I’m starting to suspect that we women, especially if we have a relationship with the Creator and His Son and truly grasp that we are the crown of creation (Genesis 1 and 2) and Beloved, we are one of the biggest threats to the Enemy’s plans.

Women have an enormous capacity for passion and action. During times of struggle or terror, if you get a women invested in the cause, she’s going to be a force to be reckoned with.

I am not saying that the feminine is all-powerful. I am saying that God created women for a divine purpose. And it wasn’t just to shop and eat cookie dough and make doilies. Nor was it to dominate men.

When we women finally lay down our rights and trust in the God who made us– unique, fierce, intelligent, and beautiful– when we believe that He has only good for us and choose to walk in obedience, that is when we become a threat. 

I don’t want to be collateral damage. I want to be a warrior. I don’t want to be a victim anymore, but a soldier with a life that matters. With a purpose and a King to fight for.

The moment I truly decided to take strategic, defensive and offensive action in obedience to my God, the Enemy attacked.

I am not sitting at home, enjoying a nice cup of tea and writing something theoretical on this blog. I’m sitting in a corner, praying for my husband, and wondering what is going to happen in the next ten minutes.

I’m in the middle of a battle right now, fighting for my husband, my life, and my marriage. And I have been all summer. Why? Because, by the grace and power of my Lord Jesus Christ, I have joined the ranks of Christian soldiers who threaten Satan’s survival.

Wait…Who’s a Threat?

The Enemy does all he can to separate us from the Creator’s love and open arms. So, my question shifted from “what’s wrong with me” to “what’s threatening about me” when I realized that one-half of the Creator’s children (i.e. women/feminine) is so profoundly exhausted, harried, lost, unprotected, fearful, and hardened. In a word: war-torn.

If I’m considering taking someone or something out, I will attack on of three things: 1) the weakest point, 2) the most beloved, or 3) the biggest threat. It’s simple logic! I’m not going to attack the bigger, more capable enemy, I’m going to either remove the biggest tactical advantage or damage the most meaningful thing or person to my enemy. Countless movies and books are written and sold out based on this premise.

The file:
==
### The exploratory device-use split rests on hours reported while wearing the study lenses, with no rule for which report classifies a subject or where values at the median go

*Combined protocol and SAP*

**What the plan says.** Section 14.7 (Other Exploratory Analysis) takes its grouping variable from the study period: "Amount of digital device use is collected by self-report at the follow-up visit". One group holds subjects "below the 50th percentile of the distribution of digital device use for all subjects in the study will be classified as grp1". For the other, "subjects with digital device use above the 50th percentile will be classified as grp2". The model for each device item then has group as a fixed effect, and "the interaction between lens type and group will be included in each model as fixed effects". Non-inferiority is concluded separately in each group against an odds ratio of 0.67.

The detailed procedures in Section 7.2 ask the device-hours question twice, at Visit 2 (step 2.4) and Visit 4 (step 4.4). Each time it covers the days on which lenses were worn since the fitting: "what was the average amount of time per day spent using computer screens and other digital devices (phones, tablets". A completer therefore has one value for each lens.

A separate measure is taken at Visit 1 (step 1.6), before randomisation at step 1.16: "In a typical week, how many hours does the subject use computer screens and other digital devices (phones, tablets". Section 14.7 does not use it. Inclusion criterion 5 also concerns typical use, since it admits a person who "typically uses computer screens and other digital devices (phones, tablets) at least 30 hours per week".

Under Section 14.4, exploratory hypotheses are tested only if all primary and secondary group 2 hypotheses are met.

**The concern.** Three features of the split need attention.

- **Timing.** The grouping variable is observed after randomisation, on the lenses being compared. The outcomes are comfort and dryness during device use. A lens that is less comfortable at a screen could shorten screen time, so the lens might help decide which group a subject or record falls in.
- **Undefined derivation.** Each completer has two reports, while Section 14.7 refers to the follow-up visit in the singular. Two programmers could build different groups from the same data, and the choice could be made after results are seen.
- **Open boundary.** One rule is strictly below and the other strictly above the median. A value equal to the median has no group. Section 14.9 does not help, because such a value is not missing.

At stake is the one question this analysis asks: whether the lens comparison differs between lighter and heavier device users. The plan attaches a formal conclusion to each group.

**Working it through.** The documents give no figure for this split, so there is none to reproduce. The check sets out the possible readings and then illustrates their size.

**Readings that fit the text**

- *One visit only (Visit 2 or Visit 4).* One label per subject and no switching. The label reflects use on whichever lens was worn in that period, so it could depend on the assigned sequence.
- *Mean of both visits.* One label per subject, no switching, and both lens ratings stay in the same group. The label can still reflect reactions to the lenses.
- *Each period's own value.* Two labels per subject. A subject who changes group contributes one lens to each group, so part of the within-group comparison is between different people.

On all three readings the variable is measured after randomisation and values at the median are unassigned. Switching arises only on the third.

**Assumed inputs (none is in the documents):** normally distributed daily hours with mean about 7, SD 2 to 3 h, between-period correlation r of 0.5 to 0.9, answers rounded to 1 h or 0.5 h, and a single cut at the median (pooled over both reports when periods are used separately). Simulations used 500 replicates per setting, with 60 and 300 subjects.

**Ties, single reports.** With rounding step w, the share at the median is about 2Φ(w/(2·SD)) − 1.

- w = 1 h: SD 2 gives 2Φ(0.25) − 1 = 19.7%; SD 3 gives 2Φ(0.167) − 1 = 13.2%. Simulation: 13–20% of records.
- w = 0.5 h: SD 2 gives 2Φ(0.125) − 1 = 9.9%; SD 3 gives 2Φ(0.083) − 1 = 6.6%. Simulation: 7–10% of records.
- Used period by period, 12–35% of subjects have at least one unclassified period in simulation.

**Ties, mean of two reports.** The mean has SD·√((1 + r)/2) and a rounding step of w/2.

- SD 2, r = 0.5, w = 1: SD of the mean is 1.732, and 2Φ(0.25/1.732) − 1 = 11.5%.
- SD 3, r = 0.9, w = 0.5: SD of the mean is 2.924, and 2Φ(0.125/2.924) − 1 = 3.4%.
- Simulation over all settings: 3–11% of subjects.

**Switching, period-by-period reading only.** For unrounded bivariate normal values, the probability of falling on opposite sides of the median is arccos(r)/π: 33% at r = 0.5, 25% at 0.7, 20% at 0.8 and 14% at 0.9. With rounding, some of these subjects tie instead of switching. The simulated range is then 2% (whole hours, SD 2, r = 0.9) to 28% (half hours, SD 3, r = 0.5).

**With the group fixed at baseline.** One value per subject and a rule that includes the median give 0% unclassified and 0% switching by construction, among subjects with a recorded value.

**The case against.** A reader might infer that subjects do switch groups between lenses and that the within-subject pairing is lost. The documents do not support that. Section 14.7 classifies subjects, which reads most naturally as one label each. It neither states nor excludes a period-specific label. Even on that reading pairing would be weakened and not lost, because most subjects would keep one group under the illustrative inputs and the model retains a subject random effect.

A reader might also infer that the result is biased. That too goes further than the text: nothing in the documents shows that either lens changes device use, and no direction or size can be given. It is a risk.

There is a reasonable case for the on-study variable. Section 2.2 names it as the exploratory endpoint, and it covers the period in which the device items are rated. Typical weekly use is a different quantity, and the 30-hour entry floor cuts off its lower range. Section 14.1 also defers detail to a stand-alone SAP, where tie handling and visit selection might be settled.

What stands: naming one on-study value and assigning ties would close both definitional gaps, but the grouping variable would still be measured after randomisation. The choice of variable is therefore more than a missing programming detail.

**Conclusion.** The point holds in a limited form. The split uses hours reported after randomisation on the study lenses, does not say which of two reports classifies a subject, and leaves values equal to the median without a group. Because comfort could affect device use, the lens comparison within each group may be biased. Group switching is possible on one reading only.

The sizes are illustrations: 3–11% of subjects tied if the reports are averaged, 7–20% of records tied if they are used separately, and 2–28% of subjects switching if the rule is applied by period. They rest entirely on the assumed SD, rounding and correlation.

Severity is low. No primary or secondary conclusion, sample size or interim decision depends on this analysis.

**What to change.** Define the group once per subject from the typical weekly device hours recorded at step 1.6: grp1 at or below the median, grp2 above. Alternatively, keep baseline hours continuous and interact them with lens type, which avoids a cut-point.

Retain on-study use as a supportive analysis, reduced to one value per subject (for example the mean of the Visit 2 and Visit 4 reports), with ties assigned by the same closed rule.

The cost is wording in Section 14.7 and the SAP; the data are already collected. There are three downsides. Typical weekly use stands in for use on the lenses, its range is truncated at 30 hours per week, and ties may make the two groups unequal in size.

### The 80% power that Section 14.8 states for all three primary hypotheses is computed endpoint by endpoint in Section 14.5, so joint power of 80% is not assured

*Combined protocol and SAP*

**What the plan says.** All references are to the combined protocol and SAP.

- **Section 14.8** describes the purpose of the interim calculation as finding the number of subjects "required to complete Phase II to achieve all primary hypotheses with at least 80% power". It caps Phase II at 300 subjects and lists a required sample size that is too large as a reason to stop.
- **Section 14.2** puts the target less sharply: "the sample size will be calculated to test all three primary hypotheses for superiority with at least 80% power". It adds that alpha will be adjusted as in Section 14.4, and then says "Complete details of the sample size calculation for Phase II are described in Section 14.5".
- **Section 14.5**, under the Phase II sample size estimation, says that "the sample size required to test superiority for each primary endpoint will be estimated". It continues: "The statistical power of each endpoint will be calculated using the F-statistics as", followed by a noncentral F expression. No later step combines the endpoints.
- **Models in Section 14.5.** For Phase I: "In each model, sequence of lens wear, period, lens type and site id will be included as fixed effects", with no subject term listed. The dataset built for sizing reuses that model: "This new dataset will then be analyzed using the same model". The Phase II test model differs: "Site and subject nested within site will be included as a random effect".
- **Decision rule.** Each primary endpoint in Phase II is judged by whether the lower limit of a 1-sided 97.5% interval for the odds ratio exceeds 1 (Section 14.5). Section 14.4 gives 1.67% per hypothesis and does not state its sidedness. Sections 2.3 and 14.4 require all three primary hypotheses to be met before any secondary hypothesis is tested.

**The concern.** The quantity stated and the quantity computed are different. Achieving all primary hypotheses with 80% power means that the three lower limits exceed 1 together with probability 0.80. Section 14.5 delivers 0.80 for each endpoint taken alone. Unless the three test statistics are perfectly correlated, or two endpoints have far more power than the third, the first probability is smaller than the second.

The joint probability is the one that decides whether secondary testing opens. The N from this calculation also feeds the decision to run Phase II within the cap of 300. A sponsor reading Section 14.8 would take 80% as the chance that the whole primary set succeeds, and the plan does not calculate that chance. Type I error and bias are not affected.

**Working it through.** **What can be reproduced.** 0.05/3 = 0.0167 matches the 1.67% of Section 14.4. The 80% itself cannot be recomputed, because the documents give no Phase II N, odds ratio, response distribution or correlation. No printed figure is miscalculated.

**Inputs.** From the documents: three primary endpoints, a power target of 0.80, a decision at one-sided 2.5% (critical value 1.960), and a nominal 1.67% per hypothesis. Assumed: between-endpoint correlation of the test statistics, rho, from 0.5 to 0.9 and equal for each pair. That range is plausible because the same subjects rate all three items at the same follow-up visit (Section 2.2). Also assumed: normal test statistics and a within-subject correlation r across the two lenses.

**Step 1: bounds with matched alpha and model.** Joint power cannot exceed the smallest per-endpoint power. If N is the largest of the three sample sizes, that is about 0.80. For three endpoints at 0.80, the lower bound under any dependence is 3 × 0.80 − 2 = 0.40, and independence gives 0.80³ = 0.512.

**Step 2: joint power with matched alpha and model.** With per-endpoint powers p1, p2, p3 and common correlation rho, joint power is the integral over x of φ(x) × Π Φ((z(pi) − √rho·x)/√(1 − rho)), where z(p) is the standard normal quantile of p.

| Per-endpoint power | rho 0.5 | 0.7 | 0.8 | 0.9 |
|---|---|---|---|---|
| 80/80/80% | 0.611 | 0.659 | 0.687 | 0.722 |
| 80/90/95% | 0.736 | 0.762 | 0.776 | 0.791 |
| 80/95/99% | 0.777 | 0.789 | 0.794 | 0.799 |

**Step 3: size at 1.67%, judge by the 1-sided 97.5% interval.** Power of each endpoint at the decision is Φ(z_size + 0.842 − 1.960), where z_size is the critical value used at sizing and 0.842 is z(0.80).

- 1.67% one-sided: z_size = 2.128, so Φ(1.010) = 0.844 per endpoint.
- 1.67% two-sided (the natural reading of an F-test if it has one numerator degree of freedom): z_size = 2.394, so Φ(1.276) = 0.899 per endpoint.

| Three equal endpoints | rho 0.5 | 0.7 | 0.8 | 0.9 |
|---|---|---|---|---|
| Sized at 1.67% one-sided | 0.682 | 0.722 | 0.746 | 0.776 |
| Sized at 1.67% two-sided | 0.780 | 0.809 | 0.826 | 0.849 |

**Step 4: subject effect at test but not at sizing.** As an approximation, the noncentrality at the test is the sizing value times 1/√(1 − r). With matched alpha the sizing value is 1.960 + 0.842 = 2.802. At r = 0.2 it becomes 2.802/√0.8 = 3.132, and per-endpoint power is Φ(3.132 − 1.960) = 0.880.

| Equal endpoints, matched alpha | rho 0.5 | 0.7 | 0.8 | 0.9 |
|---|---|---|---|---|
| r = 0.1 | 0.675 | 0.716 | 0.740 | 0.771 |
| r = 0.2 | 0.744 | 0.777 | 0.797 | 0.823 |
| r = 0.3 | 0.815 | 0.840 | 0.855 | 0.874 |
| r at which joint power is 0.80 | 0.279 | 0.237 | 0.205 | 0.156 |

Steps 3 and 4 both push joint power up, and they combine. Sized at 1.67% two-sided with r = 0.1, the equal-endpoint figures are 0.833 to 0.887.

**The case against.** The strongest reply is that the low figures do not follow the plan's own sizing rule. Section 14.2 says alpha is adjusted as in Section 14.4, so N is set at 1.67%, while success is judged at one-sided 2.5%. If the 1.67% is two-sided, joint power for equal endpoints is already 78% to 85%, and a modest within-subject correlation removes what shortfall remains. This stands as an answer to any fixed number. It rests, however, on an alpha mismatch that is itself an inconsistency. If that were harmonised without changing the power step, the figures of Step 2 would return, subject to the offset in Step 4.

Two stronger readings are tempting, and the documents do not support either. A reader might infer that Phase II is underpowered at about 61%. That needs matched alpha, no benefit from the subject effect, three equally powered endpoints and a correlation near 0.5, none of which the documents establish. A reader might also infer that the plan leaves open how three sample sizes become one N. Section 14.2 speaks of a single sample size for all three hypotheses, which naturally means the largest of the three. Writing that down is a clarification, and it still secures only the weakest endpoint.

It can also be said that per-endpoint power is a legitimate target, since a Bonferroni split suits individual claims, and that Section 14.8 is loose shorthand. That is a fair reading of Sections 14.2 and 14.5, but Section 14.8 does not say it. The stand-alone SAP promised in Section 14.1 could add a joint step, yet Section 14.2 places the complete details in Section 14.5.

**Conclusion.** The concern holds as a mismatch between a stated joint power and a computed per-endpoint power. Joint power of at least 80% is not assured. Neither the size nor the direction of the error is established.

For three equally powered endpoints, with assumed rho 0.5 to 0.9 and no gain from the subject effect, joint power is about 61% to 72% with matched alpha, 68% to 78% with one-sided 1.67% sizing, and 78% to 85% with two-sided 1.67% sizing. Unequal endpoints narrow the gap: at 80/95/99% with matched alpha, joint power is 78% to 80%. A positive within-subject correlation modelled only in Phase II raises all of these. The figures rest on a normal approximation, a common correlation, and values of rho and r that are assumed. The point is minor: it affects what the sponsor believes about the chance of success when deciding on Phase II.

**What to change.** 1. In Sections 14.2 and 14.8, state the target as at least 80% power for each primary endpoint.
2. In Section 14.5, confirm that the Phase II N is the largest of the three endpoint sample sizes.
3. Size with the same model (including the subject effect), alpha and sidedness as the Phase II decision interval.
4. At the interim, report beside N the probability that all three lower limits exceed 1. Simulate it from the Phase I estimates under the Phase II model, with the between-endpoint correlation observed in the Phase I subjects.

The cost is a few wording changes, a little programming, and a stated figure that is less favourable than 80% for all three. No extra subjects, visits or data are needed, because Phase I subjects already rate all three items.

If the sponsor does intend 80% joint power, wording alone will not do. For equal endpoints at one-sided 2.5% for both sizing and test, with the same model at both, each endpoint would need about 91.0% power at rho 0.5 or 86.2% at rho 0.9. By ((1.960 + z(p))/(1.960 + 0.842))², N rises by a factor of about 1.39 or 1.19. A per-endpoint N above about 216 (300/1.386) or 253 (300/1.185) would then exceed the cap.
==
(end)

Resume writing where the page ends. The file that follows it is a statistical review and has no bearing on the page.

My worldview proclaims that as humans, we are vulnerable because of our separation from our Creator.

Automatically, as fallen human beings, we are weak and generally unaware that we’re being slavered over by a vicious, ruthless, unseen enemy. Satan can attack us with impunity because we don’t even know we need a defense, much less how to go about setting one up!

If, however, we enjoy the re-connection with our Creator, then we have access to secure, foolproof defense and devastating offensive weapons that allow us to live in confidence, peace, and bad-ass security.

How does that work? It comes back to the fact that you are loved. God is so passionately and dizzyingly in love with you, He made a way for you to move from defenseless and broken to defended and whole. No wonder the Enemy doesn’t want us reconnecting with God! It’s easy to win a battle against broken, hopeless, defenseless people who don’t know a battle is raging. But through God’s miraculous love, you and I become very dangerous.

What’s So Threatening?

I often wonder what would happen if I just became. If I stopped trying to be or act like any- and everyone else and truly accepted me. Of course when people ask what I’d change about myself, I say I’m pretty happy with myself. Which is true– isn’t it?

My husband once took 24 days to hike the Colorado Trail (approximately 500 miles, with all the variations on the trail that he threw in for himself) from Denver to Durango. By himself. Straight through. He talks about how those 24 days were a microcosm of life and all he had was himself— to enjoy, confront, wrestle, and embrace. As he starts the story I find myself nodding and dreaming of doing the same. The some hidden, dragonish speck of my brain whispers that it’s just me. Alone. With myself. And immediately, the rest of my brain scuttles into houses, closets, under beds, bolts the doors, shutters the windows and nary a curtain waves in the breeze.

What is so terrible about me?! Some– not all– people like me. Several even love me! My husband– poor soul– knew many of my flaws and still chose to be my life buddy. If he can choose me for (hopefully) 50+ years, why do I run from the thought of myself for 24 days?

But lately, my question has shifted from “what’s wrong with me” to “what is so threatening about me?” Why the shift? I believe that there is a battle raging in the universe– impacting even the most mundane grocery run– I believe that we have a Creator who made each person, mountain, stream, raindrop, frog, flower, bug, cat, dog, and– yes– woman with a purpose of glory, meaning, impact, and beauty.

The battle started when the Enemy– he’s not my personal archenemy but God’s– decided he wanted to be the Creator. He wanted to be as beautiful, holy, worshipped, necessary, omnipotent, good, and beloved as the Creator was.

Does this sound familiar, ladies? It should. I’m convinced our catty comparisons and jealousies are an echo of this supernatural quarrel. So you can guess that happened next. That’s right. The enemy carefully and oh so casually went to the Creator’s most beloved friends and started a rumor. And just like that, relationships and reality unraveled just as the Enemy intended.

You may be wondering how this fits in with womanhood, but stick with me. It’s coming up. The unseen(ish) war between Creator and Enemy is conducted in the lives and interactions of the Creator’s children. The Creator has never given up on us and has gone to Hell and back to restore us to Him. So, if we are the Creator’s beloved, what will the Enemy attack? The beloved.